Finally, I’m getting to the point of this blog: when does gender matter? I play chess, but I am unusual in that–I am a woman. Very few women play chess. In fact, when I taught chess both as an elective chess class and an after school chess club for middle school students, almost all of my students were boys. I had one girl only one semester in the chess elective class. I had a couple of other girls start the class and then drop it after a few days. Chess is simply a boy’s sport. Therefore, the audience for Good Game will likely be men.

Here was my dilemma. The main character in the story was a woman who plays chess. I wondered, would men read 2,900 words about a woman? Could they relate to her? And would women want to read a story about a chess player? I wanted to keep her, but I rewrote the story from a male point of view. Did I cave or was I being smart? The male perspective changed the story completely. Men react and show emotion differently than women. A man won’t cry so easily, for example. Since the story is written in first person, it is now a different story than the first draft. But, like my dog trainer says about our dog, “He is what he is.”


As a side note about dogs, in researching the role of the dog in Good Game I ran across the Carolina Canines Web site. Service dogs trained through Carolina Canines for Service, Inc. are able to perform the following tasks for their partners:

• Retrieving dropped/distant objects
• Pulling wheelchairs and loading wheelchairs into vehicles
• Opening doors
• Carrying items/packages
• Rising to high counters
• Physical support for mobility and transfers to/from wheelchairs
• Physical assistance to recover from a fall
• Dressing or undressing
• Assisting with household tasks such as bed making and laundry

Now, we’ve got to quit working with Alex on his aggression issues–as a result of his history before being rescued–and start training him to do household chores. I’ll let you know when he starts making the bed and doing laundry.

I was not surprised to learn that the extensive training required for each service dog takes 18-24 months in basic training and 6-12 months in advanced training. These dogs are provided free of charge from Carolina Canines to people with disabilities including: cerebral palsy, multiple sclerosis, stroke, spinal cord injury and seizure disorders. This is a savings of $2,000 – $12,000 for the disabled. What a worthy endeavor. Some people do have a two to three year wait for a service dog, though.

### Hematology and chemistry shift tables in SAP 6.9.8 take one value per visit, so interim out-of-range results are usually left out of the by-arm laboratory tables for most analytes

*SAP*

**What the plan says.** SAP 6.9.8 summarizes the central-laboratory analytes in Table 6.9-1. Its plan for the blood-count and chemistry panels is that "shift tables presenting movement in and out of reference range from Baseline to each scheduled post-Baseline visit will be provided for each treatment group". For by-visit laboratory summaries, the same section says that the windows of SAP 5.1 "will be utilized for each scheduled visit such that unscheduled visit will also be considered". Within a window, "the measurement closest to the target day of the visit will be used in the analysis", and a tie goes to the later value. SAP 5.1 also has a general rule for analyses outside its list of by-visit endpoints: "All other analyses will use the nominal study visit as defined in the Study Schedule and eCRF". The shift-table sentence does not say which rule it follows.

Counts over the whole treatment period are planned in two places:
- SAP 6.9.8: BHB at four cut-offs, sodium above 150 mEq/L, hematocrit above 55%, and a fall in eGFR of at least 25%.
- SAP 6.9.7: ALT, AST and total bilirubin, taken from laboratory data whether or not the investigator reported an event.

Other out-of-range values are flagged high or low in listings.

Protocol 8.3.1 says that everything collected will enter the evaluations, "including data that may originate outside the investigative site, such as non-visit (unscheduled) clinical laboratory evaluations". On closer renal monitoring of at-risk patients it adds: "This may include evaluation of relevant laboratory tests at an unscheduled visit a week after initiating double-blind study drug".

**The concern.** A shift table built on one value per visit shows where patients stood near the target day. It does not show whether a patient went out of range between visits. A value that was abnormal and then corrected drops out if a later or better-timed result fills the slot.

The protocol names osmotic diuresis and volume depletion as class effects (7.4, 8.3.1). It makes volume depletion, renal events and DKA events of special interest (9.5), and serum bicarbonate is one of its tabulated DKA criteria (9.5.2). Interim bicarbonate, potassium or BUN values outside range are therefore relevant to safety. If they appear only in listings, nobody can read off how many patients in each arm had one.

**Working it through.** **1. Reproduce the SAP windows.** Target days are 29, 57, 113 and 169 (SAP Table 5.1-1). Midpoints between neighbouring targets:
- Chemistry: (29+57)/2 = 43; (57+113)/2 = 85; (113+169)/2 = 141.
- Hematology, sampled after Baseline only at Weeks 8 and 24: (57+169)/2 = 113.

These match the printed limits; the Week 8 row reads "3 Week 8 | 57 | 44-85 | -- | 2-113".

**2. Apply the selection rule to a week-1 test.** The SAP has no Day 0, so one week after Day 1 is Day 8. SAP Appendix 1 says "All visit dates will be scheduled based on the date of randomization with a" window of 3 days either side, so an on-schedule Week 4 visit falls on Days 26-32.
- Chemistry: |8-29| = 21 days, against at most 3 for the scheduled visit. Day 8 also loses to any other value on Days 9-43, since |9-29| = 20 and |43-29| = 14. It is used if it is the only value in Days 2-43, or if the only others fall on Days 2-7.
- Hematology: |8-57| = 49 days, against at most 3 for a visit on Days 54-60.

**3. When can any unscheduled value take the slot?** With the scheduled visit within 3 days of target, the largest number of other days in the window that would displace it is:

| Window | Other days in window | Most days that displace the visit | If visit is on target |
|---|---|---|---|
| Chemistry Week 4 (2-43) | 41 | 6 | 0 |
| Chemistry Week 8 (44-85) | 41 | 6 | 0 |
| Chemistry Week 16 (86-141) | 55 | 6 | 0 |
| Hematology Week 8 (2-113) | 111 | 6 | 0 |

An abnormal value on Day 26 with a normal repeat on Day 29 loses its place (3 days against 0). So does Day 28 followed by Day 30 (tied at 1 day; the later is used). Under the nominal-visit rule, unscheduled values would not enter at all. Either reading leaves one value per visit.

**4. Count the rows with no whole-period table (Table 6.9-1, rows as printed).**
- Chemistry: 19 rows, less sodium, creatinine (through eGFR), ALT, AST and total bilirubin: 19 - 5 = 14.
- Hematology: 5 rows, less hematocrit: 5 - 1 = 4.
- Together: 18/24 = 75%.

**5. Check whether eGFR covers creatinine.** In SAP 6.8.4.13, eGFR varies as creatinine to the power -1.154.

As far as my progress on my young adult NIP, I have reached a standstill. I’m still trying to decide whether to include Pocahontas and, as a result, have lost momentum. I’ll get back to it, though. I always do. Meanwhile, I’m trying to set realistic goals and then focus on one goal at a time. My goal for today is to revise Remission, a story I wrote earlier this year, and submit it to the Doris Betts Fiction Prize. Deadline is February 1. Wish me luck.

Write. Edit. Polish—Submit

My young adult novel, THE MAGIC QUILT, is still in progress. The end. I have not yet written those two little words that would see her finished. Regardless, I am happy with my recent writing progress. Except for Christmas and New Year’s Day, I wrote for several hours on each of the twelve days that I was off from my day job (December 21 – January 2). I polished my way through chapter 13, of the 24 chapters in THE MAGIC QUILT. Because of the trickle down effect from the later chapters, the first half of the book needed a lot of rewriting. Fixing minor plot flaws, correcting some point of view issues and deciding which minor characters need bigger and smaller roles took up most of my editing time. The ending chapters will not need as much work.